MANHASSET, Long Island (WABC) -- Battling a terminal kidney disease, a father from Long Island held on to hope that one day he would find a donor who would help save his life.
Little did he know that life-saving donation wouldn't come from the generosity of a stranger but from his daughter.
Earlier this month, 34-year-old Stephanie Trotti donated one of her kidneys to her father Matthew Carlson.
Just months ago, his diseased kidneys made him so sick that he had to do almost half a year of dialysis.
"My kidneys were huge, said Carlson. "They were the size of footballs, and they came around to the front. They protruded that far."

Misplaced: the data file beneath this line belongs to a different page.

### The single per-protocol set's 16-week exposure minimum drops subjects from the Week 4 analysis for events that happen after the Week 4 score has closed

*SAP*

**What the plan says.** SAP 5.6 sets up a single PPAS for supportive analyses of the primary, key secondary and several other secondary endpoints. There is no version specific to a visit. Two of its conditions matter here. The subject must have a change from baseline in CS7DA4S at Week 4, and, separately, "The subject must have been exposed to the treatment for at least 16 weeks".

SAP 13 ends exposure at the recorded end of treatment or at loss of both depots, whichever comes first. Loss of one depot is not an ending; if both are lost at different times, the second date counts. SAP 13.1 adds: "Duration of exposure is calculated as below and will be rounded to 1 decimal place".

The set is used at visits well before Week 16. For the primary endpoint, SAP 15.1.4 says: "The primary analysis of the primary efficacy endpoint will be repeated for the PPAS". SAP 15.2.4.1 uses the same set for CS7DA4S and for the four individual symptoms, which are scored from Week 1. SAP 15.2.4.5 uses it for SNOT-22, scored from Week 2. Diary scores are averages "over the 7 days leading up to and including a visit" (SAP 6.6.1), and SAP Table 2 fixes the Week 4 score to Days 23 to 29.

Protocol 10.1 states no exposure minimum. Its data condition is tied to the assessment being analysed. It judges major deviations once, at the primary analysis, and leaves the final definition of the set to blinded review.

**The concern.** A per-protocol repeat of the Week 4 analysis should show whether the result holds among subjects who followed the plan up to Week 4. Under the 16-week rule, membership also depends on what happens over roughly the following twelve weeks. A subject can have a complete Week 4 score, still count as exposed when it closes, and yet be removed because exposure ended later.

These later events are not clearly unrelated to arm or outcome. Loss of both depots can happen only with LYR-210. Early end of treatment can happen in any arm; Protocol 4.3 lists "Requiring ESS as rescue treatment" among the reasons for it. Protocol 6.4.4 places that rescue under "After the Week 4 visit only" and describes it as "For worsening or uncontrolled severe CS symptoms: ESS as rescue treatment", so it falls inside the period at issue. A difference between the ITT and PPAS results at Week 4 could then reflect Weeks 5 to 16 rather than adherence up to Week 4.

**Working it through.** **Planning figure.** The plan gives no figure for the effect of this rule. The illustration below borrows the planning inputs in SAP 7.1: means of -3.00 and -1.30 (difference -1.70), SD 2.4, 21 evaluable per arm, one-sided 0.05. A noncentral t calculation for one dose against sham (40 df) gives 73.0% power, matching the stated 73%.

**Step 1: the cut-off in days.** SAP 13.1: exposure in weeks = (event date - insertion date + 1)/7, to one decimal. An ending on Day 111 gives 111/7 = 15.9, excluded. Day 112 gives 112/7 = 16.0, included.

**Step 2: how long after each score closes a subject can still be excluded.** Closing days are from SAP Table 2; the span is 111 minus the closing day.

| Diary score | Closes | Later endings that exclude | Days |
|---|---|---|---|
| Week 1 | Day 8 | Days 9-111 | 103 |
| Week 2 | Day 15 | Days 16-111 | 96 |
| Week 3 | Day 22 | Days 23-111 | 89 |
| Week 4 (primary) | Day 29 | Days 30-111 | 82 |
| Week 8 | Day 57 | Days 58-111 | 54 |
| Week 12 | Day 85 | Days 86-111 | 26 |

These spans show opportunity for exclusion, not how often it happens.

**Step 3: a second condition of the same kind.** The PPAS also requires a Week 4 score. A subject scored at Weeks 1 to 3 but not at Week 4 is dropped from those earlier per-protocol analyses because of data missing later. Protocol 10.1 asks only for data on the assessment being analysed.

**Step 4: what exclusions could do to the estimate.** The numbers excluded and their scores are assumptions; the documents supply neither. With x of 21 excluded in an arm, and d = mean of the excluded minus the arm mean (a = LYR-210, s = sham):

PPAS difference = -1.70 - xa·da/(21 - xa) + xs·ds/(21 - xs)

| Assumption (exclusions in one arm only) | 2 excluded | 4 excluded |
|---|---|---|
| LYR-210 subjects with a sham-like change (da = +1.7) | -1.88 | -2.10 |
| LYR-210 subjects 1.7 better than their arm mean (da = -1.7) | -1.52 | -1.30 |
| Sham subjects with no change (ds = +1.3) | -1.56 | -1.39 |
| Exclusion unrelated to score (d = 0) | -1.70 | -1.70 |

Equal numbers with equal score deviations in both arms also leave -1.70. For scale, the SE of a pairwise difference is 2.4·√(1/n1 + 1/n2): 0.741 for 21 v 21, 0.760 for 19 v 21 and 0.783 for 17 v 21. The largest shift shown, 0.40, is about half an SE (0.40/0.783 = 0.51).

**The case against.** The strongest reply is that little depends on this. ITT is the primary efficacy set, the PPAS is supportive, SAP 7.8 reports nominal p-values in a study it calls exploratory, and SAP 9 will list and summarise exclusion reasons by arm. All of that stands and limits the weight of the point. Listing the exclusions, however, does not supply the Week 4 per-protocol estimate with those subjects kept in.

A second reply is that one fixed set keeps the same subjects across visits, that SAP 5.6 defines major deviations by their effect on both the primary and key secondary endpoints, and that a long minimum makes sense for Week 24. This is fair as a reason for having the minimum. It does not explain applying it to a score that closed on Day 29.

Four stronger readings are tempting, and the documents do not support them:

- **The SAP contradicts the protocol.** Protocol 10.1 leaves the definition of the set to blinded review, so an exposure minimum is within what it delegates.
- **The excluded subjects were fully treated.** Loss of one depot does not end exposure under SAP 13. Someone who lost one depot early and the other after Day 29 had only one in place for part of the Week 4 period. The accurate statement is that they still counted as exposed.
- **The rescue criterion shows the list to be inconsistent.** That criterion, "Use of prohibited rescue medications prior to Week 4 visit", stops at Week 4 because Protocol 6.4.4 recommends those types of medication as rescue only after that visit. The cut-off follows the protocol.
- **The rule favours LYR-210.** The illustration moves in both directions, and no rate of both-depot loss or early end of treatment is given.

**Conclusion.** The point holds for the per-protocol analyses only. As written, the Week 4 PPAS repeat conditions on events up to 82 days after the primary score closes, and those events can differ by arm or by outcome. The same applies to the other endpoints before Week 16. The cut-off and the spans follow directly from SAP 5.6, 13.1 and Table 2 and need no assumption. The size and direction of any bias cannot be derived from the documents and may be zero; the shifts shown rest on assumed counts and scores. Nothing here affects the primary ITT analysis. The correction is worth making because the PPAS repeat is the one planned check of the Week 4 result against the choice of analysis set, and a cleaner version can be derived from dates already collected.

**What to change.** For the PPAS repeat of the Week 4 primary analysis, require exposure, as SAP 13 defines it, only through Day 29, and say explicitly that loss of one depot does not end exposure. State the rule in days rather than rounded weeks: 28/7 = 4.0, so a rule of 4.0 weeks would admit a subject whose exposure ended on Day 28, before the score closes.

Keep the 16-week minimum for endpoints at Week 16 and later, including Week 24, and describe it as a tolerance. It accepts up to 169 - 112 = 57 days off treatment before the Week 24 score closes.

As shown by the surgeon to Eyewitness News, Carlson's kidneys were diseased and overgrown by cysts.
He knew he was in trouble because his mother died from the same disease, nearly a decade ago.
Thankfully, through genetic testing, he learned that his daughter and his son did not have the same gene.
"Wonderful feeling learning that it doesn't skip a generation," he said.
The surgery to remove Stephanie's kidney involved bringing it out through her belly button, which didn't require stitches afterward.
On Tuesday, the father and daughter got the chance to say thank you to the team who helped save a life.
"If you fast forward and ask living donors, what's the best thing they've done in life - weddings, children - donating a kidney is on that level," said transplant surgeon Dr. Elliot Grodstein.
As a result of this journey, Carlson and Trotti's message to everyone now is to get genetic testing as soon as possible and be a living donor.
"Nobody told us that's why we're telling people," said Carlson. "Start looking for this, talk to family or friends, get genetic testing."